How Rainbow Trout Beguiled America and Overran the World
by Anders Halverson
It\’s about rainbow trout. How they became so popular among fishermen, how hatcheries evolved to populate the streams and rivers, driven by the revenue brought in by sportsmen who then demanded certain provisions. This is back in the sixties and earlier. Entire watersheds were poisoned to remove \”undesirable\” fish and restock with rainbow trout. That part was awful to read. A lot of this is about management politics and departmental bickering over policies- sadly no real studies into the situation of fish in the rivers was done until it was too late. By then genetic testing and numbers revealed that most fish had rainbow trout ancestry to some degree- so lots of native fishes aren\’t in their original form anymore but the offspring of hybrids. In a complete about-face, fish and game departments started removing rainbow trout from the rivers they had once worked so hard to stock- when they realized that native fish and some ecosystems were threatened to disappear (fish and frogs don\’t mix- some frogs in lakes that had never seen fish until they were artificially stocked almost went extinct). The parts about genetics, fish behavior, wild vs hatchery-raised and even disease outbreaks (whirling disease) were interesting. The parts about how exactly why rainbow trout came to be so esteemed over other \”trash\” fish, and how certain groups of sportsmen tried to control access to fishing areas- seeing themselves as aristocrats in a way- not so much.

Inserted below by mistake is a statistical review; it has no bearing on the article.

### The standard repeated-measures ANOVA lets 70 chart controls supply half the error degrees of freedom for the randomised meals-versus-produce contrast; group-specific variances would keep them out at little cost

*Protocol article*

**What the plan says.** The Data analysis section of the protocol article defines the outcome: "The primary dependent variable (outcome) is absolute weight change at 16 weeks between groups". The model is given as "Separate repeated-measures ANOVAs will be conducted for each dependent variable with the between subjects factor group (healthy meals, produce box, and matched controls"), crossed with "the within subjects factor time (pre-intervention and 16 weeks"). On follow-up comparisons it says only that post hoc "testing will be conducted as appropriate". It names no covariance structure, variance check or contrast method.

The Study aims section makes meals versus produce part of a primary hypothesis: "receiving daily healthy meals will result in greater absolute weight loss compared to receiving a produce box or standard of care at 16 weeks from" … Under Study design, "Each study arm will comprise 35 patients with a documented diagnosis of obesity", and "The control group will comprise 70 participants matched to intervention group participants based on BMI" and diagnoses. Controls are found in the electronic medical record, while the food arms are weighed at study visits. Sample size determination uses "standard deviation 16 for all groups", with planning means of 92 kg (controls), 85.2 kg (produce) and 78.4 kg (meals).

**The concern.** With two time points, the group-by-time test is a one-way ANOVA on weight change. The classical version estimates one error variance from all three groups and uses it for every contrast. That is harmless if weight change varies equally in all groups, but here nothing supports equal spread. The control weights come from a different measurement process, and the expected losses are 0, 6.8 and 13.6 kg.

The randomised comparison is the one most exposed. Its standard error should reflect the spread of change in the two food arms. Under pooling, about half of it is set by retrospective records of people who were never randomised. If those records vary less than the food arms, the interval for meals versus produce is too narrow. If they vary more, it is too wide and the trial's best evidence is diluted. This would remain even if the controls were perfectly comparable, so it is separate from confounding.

I\’m not sure how to rate this book. It\’s one of those I didn\’t really read all the way through- skimming large sections that were just dull and reading with more attention the parts that caught my interest. I probably skipped a third of the book. As I knew going into it, the book is more about the history of organizations and people who dealt with the fish than it is about fishes.
Borrowed from the public library.
Abandoned 257 pages, 2010
So wait, rainbow trout were an invasive species in a lot of places? Or were the native to the places and the government policies just made it so there were way, way more of them than there had been previously? (Very interesting either way!)
Yes! They were native to only a few places, but then artificially introduced across the states for fishing prospects, and then they spread further on their own. It gets pretty complicated from there. I think the studies into how far the hybridization has gone is still ongoing.